It also inspires you. Nothing compares to the freedom you feel when you know you only have the things in your suitcase (we are too old to be backpackers). You can’t spend a lot of money because if you buy new things you will need to discard something old to be able to still carry your things with you.

As an entrepreneur, when you are travelling have you found there are marked differences to how you are received in different places to how you are at home?

I wouldn’t say that I know how it feels like to be received as an entrepreneur in different cultures because it has never been something we told people. We always just say “we work in IT” and the response you get for that is not much different in Thailand to what we hear in Denmark.

In what ways has living small changed life for you and your husband? What impact has it had on your outlook on life?

Living from a suitcase and living on a small budget has changed a lot of things for us. We are able to support ourselves by doing relatively little paid work. Our budget requires us to work 2 days a week on paid work and we can do what we want with the rest of the time.

It turns out what we want is to work some more on getting our own products out there, and I can’t say that that was what I had predicted when we started cutting back on spending.

I have had a lot more mornings waking up and thinking that I’m too lucky after we made this change in our life. In the old days I would work hard to earn a lot of money to spend on expensive clothes and gadgets and now my clothes and gadgets are mostly packed away and my newest dress cost 150 Thai Baht (about 30 DKK, $5 USD, £3.50 GBP or €4 Euro).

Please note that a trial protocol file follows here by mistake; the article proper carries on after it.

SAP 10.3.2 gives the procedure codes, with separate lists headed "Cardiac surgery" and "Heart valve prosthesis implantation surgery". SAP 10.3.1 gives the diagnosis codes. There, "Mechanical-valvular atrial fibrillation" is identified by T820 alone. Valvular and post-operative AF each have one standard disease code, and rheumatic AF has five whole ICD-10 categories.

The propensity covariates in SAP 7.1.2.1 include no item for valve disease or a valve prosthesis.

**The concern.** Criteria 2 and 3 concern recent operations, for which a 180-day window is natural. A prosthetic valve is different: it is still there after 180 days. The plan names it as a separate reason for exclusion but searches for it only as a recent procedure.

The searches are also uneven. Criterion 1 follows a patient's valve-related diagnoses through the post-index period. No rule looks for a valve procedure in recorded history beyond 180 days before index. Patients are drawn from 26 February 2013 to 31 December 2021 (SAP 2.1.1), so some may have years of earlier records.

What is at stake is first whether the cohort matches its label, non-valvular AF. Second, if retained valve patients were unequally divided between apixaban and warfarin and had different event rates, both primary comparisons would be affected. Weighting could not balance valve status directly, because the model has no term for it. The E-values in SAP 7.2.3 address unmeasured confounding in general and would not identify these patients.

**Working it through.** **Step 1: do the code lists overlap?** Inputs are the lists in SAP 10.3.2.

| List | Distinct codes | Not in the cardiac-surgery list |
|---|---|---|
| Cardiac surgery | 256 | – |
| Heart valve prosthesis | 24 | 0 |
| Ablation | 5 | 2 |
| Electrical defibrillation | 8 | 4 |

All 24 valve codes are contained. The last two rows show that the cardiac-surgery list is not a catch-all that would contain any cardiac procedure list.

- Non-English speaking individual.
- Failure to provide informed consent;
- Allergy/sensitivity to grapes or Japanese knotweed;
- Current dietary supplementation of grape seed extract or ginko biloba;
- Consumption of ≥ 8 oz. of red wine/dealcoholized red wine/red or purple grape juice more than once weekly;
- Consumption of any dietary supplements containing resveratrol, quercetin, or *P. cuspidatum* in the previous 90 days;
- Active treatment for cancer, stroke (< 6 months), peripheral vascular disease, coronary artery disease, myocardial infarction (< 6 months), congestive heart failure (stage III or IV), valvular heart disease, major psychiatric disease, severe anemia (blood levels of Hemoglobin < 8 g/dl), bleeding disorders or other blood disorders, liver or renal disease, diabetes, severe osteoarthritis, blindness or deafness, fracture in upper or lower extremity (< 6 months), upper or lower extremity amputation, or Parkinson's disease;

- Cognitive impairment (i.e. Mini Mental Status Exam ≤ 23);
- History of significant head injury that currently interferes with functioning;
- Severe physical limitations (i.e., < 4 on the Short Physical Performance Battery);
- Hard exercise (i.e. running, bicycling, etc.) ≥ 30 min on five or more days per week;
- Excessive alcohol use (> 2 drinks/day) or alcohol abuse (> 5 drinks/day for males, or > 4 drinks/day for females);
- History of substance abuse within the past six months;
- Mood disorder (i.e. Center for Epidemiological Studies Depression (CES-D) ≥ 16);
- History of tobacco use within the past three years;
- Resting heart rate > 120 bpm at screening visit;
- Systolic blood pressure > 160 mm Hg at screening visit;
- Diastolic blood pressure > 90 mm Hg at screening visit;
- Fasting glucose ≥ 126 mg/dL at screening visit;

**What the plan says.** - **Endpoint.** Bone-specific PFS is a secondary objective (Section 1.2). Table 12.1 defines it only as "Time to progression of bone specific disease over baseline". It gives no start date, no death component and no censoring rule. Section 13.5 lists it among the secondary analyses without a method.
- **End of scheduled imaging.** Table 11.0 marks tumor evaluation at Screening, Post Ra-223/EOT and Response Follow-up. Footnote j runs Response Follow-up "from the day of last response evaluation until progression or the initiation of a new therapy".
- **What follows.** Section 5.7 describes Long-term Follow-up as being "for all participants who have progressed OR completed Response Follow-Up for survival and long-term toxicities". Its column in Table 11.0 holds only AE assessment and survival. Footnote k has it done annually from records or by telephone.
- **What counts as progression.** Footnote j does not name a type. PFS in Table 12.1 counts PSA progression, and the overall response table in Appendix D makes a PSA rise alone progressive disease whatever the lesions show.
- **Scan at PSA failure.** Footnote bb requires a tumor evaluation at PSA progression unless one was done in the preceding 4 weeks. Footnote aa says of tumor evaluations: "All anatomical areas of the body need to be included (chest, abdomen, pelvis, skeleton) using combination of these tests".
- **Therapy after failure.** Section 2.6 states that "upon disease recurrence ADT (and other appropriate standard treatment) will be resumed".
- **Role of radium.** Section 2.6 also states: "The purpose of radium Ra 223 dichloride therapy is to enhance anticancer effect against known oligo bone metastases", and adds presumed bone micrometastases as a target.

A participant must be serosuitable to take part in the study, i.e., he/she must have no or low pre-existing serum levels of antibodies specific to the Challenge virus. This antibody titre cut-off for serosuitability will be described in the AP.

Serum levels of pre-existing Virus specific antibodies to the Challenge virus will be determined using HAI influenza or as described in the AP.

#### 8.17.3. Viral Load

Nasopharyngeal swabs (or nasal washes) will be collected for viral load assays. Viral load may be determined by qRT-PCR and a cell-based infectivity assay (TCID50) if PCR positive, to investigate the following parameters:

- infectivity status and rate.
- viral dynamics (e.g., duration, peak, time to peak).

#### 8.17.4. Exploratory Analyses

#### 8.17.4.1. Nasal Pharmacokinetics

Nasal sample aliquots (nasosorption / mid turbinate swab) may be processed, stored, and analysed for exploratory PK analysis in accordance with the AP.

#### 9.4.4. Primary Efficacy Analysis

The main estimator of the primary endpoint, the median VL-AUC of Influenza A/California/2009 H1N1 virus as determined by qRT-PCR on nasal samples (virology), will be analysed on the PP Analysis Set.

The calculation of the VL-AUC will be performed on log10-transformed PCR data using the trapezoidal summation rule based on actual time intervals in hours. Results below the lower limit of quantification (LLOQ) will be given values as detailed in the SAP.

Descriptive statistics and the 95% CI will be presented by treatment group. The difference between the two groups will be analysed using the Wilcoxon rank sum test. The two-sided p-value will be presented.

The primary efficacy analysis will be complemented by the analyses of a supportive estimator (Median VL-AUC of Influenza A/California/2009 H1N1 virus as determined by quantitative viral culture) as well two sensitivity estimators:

I do not spend a lot of money, but when I do, I spend it on things that will make it easier to travel. My latest purchase was a foldable whiteboard – something we really have missed while travelling. I have a whole new outlook on spending and consuming. “Do I really need it?” is the one question I have with me all the time – not “Do I want it in this second?” which were my old criteria for shopping.

You tell me that living small and travelling go well with your professional life as a entrepreneur. Can you tell me about the benefits and challenges your lifestyle has had on your professional life?

The benefits are simple. I don’t have to spend a lot of time making money to put food on the table, because my expenses are low. That allows me to create the products that I want to make and not focus on the profit from day one. My priorities are different.

The challenges I have faced while travelling have been relatively small. We couldn’t go to a certain island because the internet connection was not good enough for us to work. We can’t meet with customers in person when they are in Denmark and we are in Thailand. My professional network in Denmark is shrinking because we are not there a lot of the time and I have to use a lot of time online to keep it.

Cutting back on expenses also means a lot of public transport and that makes it a bit difficult to get places to meet with customers. It also takes a lot of time to save money.

What are the top pieces of advice you would offer to others who wanted to start living small but are unsure how to break the cycle of always collecting more “stuff”?